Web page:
What is the story of the Untitled Space? What inspired the transition?

I launched The Untitled Space gallery in 2015. I previously worked as a photographer and shifted my focus to art,  in the process I found that  opportunities for female artists to exhibit in NY were limited. There were a few non-profits galleries and collectives, but as far as the established galleries, most only had 1 or 2 token female artists (if any), and very few galleries exhibited feminist-themed artwork. So I decided to launch my own.

I began curating exhibits a few years prior for my indie magazine and had some pretty amazing opportunities, including a few group shows in collaboration with the American Friends of The Louvre – one at the French Embassy Cultural Center in NY and the other at Art Basel Miami. I really loved collaborating with other artists and was inspired to launch my own gallery space. I basically transitioned what was previously my private photo studio into a gallery open to the public – which is now known as The Untitled Space.

In the last few years we have seen a lot of emphasis on the expansion of womanhood, a lot more female-focused exhibits and galleries have launched, which I think is great. We still have a lot of progress ahead though.

Name a few new artists you are excited about post Armory week. Are there any new trends you are also excited about?

At the Armory Show, I really loved Florine Demosthene’s solo show at Mariane Ibrahim’s booth, she created some really powerful works and the presentation was very unique. I also loved Sadie Barnette’s solo presentation at Charlie James’ booth. 

At Spring/Break one of my favorites was definitely Shona McAndrew’s solo booth curated by Lauren Powell and Bianca Nemelc’s “Motherland” by curator Che Morales. 

I also really love a lot of the incredible textile-based artwork I have been seeing. I would love to do an exhibit of artists working with textiles soon.

What are new concepts will the Untitled Space be exploring?

I launched a solo show series at the gallery in January. We have become known for our large group shows, and I wanted to hone in on a few artists that I really believe in to present their work in solo presentations this year.

We had the debut US solo show of British artist Sarah Maple in January, and I curated a solo show of artist Alison Jackson’s work for Spring/Break Art Show. I have several more coming up, which will be announced soon.

I am also personally launching an initiative in collaboration with The Untitled Space called Art4Equality later this year. The name kind of says it all.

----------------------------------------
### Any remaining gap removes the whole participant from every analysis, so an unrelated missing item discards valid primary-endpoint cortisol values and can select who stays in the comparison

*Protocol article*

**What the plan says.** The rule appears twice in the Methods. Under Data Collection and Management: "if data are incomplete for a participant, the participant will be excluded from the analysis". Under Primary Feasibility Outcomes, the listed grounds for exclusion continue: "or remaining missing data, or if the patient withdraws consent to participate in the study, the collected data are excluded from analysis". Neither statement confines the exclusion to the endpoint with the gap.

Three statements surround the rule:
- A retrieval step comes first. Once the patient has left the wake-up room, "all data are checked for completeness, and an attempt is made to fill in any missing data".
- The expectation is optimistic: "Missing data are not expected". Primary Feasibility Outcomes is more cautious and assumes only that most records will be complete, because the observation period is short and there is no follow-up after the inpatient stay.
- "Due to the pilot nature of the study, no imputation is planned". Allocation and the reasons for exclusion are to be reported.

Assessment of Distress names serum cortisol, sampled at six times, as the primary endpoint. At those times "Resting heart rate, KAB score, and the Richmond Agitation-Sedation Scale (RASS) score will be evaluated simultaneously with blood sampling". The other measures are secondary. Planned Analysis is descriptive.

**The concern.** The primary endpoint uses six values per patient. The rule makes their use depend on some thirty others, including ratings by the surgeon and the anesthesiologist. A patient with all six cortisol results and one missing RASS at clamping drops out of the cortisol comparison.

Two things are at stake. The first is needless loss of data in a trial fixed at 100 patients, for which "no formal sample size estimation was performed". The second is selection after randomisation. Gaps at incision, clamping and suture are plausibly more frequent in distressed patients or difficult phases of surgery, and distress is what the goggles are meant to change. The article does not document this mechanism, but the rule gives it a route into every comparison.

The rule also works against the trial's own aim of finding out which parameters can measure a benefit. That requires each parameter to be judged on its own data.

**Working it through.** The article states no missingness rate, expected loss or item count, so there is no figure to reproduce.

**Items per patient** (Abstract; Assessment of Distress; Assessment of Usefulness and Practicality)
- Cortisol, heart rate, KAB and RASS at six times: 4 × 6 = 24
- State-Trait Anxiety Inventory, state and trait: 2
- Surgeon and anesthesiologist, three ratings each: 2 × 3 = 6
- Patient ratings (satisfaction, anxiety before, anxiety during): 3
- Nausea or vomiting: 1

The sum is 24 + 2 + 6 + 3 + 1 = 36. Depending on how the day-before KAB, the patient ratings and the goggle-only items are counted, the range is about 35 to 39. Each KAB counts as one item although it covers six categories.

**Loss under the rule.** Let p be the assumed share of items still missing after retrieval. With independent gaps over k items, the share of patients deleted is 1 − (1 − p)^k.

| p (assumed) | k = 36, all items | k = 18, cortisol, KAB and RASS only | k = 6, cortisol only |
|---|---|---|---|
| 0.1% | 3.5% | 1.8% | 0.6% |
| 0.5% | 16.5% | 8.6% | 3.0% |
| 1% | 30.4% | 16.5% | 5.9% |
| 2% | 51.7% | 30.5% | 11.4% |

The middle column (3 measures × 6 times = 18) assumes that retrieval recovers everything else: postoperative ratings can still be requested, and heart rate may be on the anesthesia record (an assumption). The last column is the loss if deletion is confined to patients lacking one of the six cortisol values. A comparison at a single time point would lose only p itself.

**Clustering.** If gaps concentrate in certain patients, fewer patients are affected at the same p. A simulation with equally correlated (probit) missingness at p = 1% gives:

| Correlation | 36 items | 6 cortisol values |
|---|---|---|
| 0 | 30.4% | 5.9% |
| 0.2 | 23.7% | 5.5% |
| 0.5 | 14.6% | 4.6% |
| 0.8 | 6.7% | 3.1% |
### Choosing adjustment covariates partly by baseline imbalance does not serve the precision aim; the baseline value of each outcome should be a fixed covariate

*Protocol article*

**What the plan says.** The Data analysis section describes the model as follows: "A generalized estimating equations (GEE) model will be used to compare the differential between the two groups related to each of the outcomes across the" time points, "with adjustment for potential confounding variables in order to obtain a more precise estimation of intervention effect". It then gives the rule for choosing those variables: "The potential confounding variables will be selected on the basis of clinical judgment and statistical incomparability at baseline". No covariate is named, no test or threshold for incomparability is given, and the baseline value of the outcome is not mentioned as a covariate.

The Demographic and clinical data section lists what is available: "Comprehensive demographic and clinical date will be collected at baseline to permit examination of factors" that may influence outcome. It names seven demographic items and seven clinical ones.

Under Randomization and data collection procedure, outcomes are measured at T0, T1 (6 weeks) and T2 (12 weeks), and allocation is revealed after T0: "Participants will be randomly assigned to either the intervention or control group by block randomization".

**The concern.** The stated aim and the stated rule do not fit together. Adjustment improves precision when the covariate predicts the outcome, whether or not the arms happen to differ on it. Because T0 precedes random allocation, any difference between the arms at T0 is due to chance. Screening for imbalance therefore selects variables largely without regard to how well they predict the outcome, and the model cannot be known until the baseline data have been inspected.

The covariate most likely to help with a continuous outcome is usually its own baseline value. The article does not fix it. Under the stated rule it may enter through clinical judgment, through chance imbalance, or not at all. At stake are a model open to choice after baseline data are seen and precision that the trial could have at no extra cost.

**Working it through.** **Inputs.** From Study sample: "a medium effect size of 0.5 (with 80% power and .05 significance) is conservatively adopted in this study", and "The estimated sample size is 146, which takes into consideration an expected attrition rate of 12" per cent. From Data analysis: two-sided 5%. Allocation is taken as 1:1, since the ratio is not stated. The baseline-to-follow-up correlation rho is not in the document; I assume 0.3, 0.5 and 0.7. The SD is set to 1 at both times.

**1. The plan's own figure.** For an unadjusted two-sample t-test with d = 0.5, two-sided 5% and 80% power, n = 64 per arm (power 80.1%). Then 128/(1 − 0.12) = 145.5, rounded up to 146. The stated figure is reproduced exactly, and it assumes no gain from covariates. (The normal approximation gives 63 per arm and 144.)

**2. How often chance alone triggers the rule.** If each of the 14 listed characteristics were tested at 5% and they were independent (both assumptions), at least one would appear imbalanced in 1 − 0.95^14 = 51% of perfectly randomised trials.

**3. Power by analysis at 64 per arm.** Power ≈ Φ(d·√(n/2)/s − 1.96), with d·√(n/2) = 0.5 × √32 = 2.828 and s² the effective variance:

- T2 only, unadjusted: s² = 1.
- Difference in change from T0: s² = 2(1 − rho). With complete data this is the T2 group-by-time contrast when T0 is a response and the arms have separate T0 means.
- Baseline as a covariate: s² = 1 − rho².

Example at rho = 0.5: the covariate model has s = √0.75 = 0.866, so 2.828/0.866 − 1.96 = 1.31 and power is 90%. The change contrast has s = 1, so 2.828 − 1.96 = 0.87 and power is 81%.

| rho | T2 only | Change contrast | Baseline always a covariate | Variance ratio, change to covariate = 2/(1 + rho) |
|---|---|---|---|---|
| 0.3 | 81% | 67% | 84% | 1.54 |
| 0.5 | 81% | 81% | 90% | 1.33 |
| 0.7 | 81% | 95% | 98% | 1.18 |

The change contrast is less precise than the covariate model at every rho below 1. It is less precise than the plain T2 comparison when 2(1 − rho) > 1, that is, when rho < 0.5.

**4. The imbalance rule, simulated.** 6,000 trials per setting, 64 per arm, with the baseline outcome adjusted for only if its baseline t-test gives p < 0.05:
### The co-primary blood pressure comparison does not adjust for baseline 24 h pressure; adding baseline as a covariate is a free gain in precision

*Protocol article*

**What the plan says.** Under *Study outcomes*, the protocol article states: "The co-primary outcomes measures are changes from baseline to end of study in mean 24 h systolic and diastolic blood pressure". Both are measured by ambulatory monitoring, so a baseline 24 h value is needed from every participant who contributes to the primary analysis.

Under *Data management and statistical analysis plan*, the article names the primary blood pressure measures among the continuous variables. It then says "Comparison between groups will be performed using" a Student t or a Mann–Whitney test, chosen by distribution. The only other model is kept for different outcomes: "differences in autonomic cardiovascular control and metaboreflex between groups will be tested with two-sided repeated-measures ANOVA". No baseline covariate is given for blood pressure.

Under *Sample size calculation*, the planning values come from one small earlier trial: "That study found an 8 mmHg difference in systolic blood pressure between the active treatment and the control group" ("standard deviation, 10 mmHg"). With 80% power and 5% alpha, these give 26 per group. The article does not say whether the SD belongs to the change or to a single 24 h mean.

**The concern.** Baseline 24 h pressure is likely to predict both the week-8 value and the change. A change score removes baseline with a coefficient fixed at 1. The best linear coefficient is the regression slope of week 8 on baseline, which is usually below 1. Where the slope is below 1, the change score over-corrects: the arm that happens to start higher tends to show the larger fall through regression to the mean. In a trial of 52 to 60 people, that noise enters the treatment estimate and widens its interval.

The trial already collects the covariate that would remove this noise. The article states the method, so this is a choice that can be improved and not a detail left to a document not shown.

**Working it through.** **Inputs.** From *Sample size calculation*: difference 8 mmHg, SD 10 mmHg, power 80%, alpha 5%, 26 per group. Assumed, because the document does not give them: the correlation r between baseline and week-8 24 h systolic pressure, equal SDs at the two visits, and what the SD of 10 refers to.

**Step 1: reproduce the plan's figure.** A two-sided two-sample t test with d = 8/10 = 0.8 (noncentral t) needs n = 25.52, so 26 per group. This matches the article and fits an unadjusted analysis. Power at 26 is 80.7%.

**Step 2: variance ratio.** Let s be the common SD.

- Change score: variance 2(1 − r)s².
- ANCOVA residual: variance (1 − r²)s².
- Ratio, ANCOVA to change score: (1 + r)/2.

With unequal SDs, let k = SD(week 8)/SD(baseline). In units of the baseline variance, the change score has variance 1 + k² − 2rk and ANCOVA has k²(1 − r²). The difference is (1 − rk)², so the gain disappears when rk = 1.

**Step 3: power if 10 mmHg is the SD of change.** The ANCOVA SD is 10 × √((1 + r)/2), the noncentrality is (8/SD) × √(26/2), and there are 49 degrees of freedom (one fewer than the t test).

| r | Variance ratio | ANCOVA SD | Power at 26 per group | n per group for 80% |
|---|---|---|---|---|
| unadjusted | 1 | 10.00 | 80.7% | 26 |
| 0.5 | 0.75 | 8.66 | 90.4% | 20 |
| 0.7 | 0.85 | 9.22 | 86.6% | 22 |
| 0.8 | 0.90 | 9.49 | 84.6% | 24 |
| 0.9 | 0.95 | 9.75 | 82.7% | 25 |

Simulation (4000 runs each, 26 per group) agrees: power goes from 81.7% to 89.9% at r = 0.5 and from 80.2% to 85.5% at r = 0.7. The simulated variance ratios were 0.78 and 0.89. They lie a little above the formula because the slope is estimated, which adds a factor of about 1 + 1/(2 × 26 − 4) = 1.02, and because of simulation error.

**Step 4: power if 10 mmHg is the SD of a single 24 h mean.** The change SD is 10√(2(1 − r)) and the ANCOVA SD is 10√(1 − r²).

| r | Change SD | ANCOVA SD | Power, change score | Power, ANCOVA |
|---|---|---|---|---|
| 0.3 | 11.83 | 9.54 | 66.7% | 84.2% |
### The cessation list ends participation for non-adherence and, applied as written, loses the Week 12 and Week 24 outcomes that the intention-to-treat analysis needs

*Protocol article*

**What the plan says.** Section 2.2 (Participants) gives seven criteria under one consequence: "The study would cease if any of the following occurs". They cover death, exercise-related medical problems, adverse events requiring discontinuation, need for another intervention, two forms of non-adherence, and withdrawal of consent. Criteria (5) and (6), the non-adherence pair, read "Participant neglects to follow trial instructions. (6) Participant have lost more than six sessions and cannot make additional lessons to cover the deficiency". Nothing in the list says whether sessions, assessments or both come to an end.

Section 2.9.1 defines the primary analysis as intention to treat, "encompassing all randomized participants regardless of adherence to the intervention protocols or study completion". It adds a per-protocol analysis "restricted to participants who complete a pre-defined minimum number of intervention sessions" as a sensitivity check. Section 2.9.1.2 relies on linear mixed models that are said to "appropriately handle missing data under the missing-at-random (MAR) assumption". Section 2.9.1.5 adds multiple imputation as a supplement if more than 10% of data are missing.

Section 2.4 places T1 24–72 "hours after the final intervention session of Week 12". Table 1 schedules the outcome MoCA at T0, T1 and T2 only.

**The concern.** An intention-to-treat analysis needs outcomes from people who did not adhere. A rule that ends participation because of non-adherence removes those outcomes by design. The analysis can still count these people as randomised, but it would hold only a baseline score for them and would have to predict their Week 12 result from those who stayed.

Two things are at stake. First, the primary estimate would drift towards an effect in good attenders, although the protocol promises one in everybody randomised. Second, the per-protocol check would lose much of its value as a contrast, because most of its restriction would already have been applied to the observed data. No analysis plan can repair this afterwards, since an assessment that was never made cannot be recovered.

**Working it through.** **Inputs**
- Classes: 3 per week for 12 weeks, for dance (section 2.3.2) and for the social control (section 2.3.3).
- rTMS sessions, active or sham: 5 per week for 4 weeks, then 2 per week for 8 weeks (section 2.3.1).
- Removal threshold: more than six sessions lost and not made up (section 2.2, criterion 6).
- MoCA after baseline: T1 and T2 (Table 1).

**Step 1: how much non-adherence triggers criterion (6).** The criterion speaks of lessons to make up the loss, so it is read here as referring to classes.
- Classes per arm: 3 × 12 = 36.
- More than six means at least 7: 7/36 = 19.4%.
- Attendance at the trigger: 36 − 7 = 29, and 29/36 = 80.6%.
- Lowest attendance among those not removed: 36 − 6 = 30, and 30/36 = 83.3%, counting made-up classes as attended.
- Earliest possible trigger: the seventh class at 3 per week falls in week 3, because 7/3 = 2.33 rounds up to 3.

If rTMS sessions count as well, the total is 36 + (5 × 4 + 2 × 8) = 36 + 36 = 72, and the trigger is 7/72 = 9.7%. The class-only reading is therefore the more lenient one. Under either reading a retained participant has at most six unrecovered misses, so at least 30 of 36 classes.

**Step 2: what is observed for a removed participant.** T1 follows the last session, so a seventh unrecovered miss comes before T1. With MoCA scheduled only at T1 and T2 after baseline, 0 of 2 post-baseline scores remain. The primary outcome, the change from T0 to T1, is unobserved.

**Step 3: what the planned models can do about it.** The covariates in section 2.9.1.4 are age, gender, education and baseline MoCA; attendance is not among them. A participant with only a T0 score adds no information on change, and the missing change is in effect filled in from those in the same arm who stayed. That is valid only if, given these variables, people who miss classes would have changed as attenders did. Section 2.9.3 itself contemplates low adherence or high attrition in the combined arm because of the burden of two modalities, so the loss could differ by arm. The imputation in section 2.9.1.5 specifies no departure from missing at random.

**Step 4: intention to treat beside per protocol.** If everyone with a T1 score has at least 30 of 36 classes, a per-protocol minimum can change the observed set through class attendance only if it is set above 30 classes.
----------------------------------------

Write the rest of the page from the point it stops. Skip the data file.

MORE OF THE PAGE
Where do you see the future of art? Where does the Untitled Space fit in?

It’s really hard to say. I’m honestly not a huge fan of art fairs, so I hope that the trend fades in importance. 

Art fairs have really shifted the focus from carefully curated exhibitions to more commercially minded presentations. There are only a handful of fairs that really push innovative creativity as an important component - such as Spring/Break, which is thematically presented by curators - instead of just galleries dealing art by name-brand artists. 

Most fairs are like being in an art shopping mall, and often that level of mass presentation takes the art out of context to an extent that it devalues it. Unfortunately, I doubt that the Art Fair model will go away anytime soon, so who knows - maybe we will eventually launch our own art fair that emphasizes equality along with creativity.

Are you a native New Yorker? How long have you been here? How did you get here?

I moved to NYC when I was 14 years old to go to Parson’s intensive summer art program for high school students. It was an awesome experience. My family is from Iowa, but I went to school in Connecticut. I am the youngest of 5 kids, and convinced my parents to let me go to boarding school as I wanted to go to a school with a strong art program. I used to come into the city on weekends and every summer for the Parson’s program and was very into art and photography.  

My paintings were also very feminist driven even in the early days. After high school, I moved to the city to attend Columbia University. 

I graduated with a triple major in Art History, Women’s Studies and French. I moved to Europe after college to work as a photographer and only really moved back to NYC full time in 2012.

Favorite place in New York (one to eat, one to be)

That’s a tough question!

There’s a little wine/tapas place near the gallery I like to go to called Terra, it’s got a great terrace area in the summer… I also love riding my bicycle in the summer around the city and to Brooklyn and just stopping at random places, exploring new spots. 

I’m looking forward to the weather heating up!